A MAN has left people stunned after sharing a video showing how drying your clothes inside affects the humidity inside your home.
He knows his stuff, considering he works for a company called the Ministry of Mould, and goes to look around people’s houses to point out the most susceptible areas and suggest ways to stop mould from forming.
Kicking off, he used a humidity monitor to check the humidity in the rest of the house, coming up with 80% relative humidity.
“Okay that’s high, but it’s a damp day outside, so it’s probably going to be high in here,” he said.
He then moved into the room where he had a radiator airer drying clothes, and checked what the humidity was in there.
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“So the humidity in this room where the clothes are drying is 93.3% relative humidity,” he said.
That’s actually more humid than a tropical rainforest, shockingly.
“The other number there is the dew point, 19.4 degrees, that means if any surface in this room is below 19 degrees, then we’re going to get condensation forming,” he continued.
“And when you get condensation forming, you get mould.”
Using another machine, he checked the temperature of the wall behind the sofa, which showed that it was 18.8 degrees.
“So that is now susceptible to getting condensation forming on it because of the humidity in this room,” he explained.
“And if you look, there’s mould on it.
“Not really surprised – that’s because of the humidity in here.”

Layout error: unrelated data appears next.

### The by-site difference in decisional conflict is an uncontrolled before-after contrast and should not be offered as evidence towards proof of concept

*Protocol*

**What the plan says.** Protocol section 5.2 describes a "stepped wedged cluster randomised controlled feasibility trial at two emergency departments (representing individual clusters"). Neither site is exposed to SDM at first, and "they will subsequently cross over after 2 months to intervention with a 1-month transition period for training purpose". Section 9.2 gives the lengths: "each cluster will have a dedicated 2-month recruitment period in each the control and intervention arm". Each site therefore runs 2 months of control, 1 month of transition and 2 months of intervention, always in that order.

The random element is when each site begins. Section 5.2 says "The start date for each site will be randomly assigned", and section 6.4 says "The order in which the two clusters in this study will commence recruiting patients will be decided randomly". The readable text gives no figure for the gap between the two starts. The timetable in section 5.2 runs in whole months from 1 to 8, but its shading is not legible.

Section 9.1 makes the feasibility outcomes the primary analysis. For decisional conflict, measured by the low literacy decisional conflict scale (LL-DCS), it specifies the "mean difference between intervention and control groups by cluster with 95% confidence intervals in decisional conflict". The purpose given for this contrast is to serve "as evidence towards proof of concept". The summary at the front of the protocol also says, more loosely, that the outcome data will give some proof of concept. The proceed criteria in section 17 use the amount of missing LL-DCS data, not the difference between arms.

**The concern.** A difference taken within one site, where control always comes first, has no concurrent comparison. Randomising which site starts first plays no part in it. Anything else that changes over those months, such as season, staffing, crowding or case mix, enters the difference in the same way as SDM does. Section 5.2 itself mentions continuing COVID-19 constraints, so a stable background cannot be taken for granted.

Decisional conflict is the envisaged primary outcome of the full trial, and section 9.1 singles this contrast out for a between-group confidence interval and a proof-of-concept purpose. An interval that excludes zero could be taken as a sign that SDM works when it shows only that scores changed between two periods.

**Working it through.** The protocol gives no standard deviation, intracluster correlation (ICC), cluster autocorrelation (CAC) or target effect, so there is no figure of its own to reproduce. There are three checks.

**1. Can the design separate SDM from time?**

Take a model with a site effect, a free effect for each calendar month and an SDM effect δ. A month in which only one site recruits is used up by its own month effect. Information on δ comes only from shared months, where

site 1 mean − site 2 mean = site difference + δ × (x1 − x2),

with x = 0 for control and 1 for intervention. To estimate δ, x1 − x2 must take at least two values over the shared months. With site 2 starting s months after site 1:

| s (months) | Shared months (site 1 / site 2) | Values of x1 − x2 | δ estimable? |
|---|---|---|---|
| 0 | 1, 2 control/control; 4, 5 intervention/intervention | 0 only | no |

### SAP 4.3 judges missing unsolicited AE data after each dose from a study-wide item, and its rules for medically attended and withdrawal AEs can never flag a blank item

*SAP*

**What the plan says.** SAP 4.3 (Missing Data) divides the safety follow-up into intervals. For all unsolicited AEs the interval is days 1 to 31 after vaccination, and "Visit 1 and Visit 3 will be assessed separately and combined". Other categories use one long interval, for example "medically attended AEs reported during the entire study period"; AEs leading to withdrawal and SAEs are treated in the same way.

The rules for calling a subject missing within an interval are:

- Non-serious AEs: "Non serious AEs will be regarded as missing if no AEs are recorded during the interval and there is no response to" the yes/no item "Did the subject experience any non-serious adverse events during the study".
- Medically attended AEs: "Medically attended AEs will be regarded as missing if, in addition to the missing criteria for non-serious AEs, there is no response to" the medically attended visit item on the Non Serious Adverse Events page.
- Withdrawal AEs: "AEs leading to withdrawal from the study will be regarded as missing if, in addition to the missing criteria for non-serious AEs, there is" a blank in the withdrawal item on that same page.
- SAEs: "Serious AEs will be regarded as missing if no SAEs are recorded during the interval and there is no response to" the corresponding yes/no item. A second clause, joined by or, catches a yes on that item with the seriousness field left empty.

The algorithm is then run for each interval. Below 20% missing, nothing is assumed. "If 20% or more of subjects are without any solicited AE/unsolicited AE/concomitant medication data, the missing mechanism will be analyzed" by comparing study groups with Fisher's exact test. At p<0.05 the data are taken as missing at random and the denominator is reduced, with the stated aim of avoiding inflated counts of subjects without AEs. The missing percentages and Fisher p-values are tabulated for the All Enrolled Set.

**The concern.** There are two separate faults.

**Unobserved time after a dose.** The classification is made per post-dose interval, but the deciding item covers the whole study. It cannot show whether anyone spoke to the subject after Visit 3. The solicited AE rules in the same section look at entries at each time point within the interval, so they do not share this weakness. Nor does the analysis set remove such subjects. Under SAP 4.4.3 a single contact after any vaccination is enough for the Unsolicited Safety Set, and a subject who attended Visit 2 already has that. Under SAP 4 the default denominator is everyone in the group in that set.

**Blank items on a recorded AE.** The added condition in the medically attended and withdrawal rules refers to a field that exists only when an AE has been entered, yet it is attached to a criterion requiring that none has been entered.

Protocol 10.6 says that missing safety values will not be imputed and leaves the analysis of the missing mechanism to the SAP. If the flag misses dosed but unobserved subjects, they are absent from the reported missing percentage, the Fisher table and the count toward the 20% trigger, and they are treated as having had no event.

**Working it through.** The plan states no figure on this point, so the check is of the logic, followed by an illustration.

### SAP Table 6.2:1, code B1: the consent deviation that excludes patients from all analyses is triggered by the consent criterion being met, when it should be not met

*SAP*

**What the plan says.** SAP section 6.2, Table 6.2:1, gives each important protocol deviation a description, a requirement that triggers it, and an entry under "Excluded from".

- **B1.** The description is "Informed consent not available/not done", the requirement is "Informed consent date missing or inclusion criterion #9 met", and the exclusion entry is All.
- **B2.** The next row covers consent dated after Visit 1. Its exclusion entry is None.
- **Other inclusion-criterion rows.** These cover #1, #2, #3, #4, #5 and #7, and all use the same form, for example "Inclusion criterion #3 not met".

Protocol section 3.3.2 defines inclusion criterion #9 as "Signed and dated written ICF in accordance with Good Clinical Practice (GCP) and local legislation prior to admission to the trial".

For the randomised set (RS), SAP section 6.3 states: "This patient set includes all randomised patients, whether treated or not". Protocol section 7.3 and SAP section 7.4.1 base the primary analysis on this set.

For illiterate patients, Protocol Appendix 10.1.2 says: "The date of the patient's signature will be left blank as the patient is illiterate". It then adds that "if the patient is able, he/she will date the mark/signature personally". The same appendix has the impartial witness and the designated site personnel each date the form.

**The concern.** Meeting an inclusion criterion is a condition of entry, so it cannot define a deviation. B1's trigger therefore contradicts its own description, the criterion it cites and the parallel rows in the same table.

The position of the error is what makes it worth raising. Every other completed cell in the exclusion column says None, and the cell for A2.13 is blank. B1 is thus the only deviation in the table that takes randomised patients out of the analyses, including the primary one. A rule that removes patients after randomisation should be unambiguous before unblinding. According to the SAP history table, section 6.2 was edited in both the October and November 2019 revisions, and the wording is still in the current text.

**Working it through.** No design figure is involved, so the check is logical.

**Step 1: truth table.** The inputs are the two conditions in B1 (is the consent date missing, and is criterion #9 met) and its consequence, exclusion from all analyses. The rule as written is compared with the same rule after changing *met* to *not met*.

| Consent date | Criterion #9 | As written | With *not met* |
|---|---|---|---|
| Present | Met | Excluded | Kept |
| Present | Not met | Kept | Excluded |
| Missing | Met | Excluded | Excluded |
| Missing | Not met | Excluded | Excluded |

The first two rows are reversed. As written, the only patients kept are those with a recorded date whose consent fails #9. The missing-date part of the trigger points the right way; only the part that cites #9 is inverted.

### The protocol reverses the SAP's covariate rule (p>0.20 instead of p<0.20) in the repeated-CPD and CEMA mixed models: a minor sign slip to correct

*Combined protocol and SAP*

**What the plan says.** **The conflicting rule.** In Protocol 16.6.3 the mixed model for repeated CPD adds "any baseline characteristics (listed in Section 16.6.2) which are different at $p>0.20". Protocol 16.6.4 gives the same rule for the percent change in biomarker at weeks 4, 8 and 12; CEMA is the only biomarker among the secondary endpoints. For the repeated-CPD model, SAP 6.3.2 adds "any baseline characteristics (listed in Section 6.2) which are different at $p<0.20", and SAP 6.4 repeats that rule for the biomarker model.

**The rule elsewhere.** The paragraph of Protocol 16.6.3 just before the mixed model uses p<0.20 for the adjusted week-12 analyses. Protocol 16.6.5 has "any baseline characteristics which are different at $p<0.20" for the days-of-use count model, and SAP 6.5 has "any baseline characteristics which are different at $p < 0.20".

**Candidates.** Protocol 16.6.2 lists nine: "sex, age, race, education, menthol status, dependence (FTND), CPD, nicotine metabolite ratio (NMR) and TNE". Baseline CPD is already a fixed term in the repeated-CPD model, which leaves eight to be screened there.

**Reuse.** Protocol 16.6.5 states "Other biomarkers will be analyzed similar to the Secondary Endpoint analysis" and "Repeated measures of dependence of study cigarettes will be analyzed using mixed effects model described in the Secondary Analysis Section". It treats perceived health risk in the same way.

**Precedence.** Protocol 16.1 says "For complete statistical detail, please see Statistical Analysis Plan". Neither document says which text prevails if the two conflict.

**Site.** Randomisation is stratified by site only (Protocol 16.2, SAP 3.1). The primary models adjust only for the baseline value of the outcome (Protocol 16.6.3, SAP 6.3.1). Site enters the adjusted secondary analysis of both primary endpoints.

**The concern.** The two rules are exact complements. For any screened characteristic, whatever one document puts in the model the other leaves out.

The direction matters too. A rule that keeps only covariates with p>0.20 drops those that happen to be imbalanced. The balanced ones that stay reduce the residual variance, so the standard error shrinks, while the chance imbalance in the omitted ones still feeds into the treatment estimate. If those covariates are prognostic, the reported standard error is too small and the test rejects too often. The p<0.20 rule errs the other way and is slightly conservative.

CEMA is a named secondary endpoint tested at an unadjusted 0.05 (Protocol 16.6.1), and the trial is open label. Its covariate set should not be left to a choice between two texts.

If you do have to dry your clothes inside, he suggested trying to keep them all in one room, and then having the windows open in that room.
Otherwise, you can get a dehumidifier.
“Just let that room breathe, let the humidity stay low, and you won’t get those mould problems,” he concluded.
Sharing the video on TikTok, he added in the caption: “Clothes drying indoors causes this room to be as humid as a rainforest! I get it.
“Sometimes clothes need to be dried inside but you can save yourself some real bother with mould by taking simple steps.
“Open the windows and keep the door shut is the easiest and free.
“If you have a dehumidifier then put that in the room (with the windows and doors shut) and run it while the clothes dry.”
“I use a dehumidifier,” one person commented on the video.
“Clothes dry and soft in hours and a good chunk of water in the machine. Lovely.”
“I’ve got a dehumidifier. Game changer,” another wrote.
“Small closed off room, heated rail and dehumidifier,”a third commented.
“Cheap, easy and quick.”